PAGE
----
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North Carolina’s Second Chance Act: How Criminal Expungements Have Changed

On behalf of Randall & Stump, PLLC in Expungement on Tuesday, January 26, 2021

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By filing for and being granted an expungement, you can erase an arrest, criminal charge, and conviction from public record. Every state has different rules for what the courts will and won’t automatically seal from public eyes. In North Carolina, whatever the court expunges becomes private. As a result, under North Carolina don’t have to disclose it when you apply for a job, apartment, or a university. It’s an important legal tool to fight the stigma of a criminal record.

In June of 2020, North Carolina’s General Assembly passed SB 562, or the Second Chance Act, which went into effect on December 1, 2020. The Second Chance Act expanded eligibility for who can apply for an expungement what crimes can be expunged, and the number of convictions that may be expunged in North Carolina.

If you have questions about expunging something from your record, call Randall & Stump, Criminal Defense Attorneys. As experienced North Carolina expungement lawyers, we’re ready to review your eligibility. If you have the right to file for this relief, we’ll guide you through the process.

Give us a call at (980) 237-4579 or use our online form to request a free consultation.

Terms You Need To Know

When we talk about expungements, it’s essential to know the differences between these terms:

Arrest: Police can arrest you when they suspect you committed a crime. At the time of arrest, unless you are released without being charged, you have been charged with a crime but not convicted.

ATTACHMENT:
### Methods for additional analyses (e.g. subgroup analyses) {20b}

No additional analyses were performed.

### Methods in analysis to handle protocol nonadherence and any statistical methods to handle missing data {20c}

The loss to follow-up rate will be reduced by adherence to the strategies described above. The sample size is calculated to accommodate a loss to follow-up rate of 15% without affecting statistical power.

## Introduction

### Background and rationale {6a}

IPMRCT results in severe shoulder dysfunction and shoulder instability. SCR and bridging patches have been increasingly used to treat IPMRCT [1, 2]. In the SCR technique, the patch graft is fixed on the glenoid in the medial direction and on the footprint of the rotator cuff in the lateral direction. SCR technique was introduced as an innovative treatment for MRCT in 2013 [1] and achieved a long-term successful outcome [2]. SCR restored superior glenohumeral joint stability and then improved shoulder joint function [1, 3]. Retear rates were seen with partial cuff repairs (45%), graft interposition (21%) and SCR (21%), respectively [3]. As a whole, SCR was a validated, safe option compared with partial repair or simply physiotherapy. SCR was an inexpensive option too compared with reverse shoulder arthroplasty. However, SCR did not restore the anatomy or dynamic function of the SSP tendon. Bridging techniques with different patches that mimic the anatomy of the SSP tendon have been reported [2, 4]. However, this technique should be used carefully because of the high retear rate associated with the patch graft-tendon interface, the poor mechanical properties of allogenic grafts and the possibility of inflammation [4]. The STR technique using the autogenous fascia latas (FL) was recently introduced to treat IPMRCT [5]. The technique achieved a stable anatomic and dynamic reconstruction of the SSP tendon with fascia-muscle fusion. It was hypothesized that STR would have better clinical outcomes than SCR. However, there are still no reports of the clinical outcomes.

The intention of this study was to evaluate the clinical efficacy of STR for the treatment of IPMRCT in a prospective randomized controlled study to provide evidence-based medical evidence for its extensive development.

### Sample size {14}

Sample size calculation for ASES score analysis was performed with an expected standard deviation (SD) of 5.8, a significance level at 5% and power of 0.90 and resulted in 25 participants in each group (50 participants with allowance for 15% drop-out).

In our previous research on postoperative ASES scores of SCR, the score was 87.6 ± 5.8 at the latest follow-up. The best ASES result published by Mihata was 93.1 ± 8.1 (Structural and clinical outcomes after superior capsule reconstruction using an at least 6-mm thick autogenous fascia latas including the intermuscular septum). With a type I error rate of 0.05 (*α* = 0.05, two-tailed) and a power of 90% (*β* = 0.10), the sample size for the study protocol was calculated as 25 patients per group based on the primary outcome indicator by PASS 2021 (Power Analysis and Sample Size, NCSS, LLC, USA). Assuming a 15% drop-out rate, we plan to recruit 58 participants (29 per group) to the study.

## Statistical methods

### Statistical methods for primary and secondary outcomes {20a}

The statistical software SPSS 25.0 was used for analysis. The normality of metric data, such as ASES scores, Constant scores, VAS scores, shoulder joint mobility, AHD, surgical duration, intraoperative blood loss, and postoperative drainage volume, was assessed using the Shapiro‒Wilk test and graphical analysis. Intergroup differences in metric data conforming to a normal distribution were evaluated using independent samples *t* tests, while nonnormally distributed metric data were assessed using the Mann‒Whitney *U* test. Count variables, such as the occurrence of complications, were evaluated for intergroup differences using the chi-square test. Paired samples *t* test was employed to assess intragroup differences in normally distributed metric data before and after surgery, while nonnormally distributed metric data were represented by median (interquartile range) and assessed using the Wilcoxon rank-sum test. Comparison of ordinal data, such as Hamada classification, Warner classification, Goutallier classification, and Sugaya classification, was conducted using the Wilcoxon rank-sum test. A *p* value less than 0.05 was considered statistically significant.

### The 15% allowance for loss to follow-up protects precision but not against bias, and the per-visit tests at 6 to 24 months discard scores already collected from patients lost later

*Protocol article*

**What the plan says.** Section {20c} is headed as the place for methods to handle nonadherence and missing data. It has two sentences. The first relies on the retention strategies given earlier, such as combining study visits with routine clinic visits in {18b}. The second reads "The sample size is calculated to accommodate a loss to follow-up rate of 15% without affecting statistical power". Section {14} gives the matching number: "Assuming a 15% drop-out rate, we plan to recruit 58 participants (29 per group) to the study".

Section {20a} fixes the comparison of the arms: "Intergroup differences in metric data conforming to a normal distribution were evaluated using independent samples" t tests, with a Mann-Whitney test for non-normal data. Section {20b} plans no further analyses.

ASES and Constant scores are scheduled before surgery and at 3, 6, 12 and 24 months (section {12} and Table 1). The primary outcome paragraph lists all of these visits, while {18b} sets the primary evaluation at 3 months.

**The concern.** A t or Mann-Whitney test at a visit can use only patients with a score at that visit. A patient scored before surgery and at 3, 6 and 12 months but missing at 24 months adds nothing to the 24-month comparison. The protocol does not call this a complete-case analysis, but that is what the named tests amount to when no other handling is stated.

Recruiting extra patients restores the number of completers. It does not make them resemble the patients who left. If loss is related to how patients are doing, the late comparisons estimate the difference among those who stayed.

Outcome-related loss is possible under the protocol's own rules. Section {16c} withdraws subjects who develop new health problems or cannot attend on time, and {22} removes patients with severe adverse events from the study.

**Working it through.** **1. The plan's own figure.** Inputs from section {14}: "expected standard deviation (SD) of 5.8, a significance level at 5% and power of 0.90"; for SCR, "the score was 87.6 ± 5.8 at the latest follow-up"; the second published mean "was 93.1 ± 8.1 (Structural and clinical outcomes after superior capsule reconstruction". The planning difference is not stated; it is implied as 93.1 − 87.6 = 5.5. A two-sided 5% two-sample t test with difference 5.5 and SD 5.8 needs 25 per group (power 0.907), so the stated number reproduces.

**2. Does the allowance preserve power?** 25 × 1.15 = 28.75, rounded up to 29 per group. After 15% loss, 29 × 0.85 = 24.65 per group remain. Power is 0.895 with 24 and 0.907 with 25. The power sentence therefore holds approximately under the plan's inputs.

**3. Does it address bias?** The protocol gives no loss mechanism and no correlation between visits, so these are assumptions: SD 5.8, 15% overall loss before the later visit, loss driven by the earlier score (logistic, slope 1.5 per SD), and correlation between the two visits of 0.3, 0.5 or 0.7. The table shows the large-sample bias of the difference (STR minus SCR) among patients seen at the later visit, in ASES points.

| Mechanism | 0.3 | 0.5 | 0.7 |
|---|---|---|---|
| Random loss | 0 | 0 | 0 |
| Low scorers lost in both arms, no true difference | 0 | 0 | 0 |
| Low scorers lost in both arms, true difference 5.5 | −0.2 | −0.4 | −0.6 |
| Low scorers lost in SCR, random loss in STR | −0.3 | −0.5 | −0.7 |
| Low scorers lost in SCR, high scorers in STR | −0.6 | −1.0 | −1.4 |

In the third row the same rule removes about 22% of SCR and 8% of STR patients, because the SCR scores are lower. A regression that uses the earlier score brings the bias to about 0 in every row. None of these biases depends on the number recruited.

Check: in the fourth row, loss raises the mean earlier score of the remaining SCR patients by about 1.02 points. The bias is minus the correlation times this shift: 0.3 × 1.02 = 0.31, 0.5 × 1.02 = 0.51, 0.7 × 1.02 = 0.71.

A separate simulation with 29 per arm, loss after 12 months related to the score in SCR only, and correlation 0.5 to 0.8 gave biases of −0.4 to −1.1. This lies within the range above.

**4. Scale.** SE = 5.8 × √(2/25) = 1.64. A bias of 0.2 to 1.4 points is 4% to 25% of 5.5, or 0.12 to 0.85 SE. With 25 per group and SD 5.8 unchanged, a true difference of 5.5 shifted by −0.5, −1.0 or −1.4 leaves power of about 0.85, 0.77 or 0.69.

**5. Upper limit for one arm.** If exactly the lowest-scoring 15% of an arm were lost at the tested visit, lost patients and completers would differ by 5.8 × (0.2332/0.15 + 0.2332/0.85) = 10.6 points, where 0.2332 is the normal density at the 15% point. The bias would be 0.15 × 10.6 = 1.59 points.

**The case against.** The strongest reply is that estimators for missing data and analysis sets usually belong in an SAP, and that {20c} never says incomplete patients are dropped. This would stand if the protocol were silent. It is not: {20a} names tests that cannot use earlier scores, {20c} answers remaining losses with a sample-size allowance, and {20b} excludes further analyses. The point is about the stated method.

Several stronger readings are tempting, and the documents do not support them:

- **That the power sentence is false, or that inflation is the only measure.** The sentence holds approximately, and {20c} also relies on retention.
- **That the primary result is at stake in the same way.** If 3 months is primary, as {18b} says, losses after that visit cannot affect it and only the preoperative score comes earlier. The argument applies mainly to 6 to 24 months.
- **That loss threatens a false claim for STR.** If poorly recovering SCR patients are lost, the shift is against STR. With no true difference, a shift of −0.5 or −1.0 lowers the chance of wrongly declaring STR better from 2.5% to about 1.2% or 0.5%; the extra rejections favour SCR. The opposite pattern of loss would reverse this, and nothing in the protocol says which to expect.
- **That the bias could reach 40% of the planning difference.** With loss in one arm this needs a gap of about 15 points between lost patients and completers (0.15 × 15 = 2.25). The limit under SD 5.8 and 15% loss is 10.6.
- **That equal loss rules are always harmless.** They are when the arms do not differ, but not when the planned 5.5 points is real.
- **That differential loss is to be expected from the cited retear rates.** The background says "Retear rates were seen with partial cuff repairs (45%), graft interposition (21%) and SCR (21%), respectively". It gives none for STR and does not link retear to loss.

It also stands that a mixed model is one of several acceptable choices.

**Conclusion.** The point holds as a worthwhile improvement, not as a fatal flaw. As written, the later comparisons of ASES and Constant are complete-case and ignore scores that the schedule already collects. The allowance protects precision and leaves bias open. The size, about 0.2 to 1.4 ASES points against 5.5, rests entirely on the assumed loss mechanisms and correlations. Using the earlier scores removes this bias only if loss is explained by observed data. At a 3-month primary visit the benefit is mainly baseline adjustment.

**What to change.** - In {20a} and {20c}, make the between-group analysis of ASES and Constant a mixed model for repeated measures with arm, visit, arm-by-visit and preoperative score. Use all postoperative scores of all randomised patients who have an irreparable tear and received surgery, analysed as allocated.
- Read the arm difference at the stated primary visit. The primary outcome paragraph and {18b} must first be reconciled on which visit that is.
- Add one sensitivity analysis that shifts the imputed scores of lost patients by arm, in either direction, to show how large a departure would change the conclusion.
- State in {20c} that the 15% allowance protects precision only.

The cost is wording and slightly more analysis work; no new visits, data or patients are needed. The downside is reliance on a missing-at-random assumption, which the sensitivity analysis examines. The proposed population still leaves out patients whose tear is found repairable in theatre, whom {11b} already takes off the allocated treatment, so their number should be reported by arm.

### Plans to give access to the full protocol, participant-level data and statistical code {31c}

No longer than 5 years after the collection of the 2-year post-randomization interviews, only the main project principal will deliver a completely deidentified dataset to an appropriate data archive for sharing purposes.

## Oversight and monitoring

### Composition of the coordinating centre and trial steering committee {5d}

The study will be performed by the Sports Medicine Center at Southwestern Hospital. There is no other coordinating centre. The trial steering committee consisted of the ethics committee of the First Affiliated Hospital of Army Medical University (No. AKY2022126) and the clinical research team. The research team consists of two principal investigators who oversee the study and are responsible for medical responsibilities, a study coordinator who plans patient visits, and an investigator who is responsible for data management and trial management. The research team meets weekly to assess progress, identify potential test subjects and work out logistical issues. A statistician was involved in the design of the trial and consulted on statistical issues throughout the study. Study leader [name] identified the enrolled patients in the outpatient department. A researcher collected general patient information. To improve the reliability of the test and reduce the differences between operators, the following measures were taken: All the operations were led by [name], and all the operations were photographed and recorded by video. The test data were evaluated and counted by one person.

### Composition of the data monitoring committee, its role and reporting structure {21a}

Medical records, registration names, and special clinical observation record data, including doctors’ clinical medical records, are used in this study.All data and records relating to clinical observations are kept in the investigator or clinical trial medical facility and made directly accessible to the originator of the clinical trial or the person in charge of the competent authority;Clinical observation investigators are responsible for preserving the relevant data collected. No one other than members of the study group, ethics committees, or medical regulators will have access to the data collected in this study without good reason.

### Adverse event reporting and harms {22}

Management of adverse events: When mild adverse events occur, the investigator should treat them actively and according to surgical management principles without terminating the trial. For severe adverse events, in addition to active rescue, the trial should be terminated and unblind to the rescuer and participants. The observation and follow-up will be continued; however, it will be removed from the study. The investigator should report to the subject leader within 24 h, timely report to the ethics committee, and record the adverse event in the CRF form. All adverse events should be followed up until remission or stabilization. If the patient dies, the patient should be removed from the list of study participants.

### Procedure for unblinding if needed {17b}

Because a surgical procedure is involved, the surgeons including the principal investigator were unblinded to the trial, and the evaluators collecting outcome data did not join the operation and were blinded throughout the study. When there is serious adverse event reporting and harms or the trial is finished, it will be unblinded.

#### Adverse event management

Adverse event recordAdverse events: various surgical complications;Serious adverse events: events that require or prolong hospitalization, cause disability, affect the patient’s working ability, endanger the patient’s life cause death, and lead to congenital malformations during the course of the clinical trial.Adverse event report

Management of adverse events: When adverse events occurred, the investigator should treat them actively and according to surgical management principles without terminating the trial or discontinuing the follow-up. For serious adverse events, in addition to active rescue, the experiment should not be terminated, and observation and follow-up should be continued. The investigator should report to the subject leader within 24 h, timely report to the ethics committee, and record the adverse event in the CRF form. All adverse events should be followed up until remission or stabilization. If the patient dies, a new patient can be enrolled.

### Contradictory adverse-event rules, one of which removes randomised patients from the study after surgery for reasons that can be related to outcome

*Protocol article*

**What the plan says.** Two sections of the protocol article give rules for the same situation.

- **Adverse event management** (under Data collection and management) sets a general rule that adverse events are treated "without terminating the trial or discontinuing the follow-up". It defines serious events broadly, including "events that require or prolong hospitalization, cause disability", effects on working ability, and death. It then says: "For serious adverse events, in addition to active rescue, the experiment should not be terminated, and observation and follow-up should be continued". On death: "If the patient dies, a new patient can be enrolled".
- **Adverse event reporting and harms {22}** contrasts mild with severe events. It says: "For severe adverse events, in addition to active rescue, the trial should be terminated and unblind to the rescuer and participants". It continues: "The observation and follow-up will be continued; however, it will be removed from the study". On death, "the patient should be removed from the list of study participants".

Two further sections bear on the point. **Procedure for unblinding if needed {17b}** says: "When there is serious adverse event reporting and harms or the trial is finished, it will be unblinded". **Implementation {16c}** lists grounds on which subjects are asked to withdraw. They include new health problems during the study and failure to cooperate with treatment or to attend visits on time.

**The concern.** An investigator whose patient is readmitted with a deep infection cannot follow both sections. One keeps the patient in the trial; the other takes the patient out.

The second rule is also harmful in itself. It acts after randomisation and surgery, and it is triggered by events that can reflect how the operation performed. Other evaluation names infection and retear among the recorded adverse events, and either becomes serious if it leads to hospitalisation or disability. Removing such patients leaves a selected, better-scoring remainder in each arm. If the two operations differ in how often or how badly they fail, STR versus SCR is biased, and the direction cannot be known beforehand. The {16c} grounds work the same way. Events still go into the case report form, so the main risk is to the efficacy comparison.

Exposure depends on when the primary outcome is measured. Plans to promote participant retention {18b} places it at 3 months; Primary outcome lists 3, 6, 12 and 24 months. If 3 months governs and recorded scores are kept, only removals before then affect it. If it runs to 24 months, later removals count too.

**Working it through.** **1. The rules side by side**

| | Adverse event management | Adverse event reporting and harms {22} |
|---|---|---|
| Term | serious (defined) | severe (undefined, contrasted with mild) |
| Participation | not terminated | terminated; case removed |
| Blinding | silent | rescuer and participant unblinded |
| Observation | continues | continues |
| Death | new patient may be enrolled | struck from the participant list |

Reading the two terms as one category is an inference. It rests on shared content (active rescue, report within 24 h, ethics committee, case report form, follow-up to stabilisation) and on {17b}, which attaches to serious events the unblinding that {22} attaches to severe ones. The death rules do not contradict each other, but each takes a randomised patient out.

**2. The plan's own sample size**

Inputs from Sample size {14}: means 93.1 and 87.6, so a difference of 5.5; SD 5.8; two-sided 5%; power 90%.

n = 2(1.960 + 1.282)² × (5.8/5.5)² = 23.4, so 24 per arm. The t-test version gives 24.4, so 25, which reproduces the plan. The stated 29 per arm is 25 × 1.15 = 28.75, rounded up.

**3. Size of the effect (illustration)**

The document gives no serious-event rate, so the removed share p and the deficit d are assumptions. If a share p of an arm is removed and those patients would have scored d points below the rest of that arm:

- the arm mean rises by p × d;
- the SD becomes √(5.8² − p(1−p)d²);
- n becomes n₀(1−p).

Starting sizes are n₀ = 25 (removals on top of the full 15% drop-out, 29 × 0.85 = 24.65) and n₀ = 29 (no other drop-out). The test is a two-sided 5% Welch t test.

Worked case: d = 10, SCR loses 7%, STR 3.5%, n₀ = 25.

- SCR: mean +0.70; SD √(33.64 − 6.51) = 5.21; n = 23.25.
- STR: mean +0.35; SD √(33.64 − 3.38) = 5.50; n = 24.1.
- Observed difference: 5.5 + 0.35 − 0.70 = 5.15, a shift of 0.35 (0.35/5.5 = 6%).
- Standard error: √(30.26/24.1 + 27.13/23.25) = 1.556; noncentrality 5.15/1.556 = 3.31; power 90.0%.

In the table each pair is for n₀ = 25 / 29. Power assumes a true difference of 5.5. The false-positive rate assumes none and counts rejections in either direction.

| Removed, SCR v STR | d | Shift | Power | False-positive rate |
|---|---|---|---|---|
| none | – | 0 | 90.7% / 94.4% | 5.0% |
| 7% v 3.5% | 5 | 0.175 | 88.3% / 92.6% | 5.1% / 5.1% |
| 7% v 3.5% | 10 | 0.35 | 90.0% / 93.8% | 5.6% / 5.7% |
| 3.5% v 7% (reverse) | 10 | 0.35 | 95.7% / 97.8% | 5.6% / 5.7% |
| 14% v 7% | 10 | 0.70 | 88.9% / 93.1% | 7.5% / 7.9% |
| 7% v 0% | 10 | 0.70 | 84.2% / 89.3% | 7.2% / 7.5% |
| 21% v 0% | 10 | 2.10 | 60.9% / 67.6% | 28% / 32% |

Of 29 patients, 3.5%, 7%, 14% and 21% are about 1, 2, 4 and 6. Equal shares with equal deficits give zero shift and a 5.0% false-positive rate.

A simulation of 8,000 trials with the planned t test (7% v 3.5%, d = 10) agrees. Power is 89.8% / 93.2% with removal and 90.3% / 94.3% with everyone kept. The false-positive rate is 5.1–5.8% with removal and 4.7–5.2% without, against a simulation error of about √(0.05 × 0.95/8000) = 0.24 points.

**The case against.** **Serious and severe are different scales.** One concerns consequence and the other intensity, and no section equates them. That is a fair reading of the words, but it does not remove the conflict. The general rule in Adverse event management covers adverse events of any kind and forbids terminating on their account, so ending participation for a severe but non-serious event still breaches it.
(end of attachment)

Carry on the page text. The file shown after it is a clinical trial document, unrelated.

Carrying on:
Charge(s): You may be formally charged with a misdemeanor or felony offense. Criminal charges can be dismissed or lead to an acquittal or conviction. Charges stay on your record even if you are acquitted or the charge is later dismissed in court.

Misdemeanor: Misdemeanors are less serious crimes than felonies. You can face up to 150 days in jail and other penalties if convicted of a misdemeanor in North Carolina.

Felony: Felonies are the most serious crimes in North Carolina and are given felony levels based on their severity. There are 10 levels of felonies in North Carolina, and the penalties vary significantly. For the most severe felonies, you face life in prison or the death penalty.

Dismissal: When charges are dismissed, the case is over. A case is dismissed, when there either isn’t probable cause you committed a crime or there’s enough evidence to show you’re innocent. Unfortunately, the criminal charges stay on your record even if the charges are dismissed.

Acquittal: An acquittal means a jury, or a judge during a bench trial, determined you were not guilty of committing the crime. Despite your innocence and being found not guilty, the case remains on your record.

Conviction: A conviction means a judge or jury determined you were guilty of committing a crime beyond a reasonable doubt.

All of these terms matter when you’re figuring out whether you’re eligible for expungement. If you have any questions, call a North Carolina expungement lawyer right away.

Expungement in North Carolina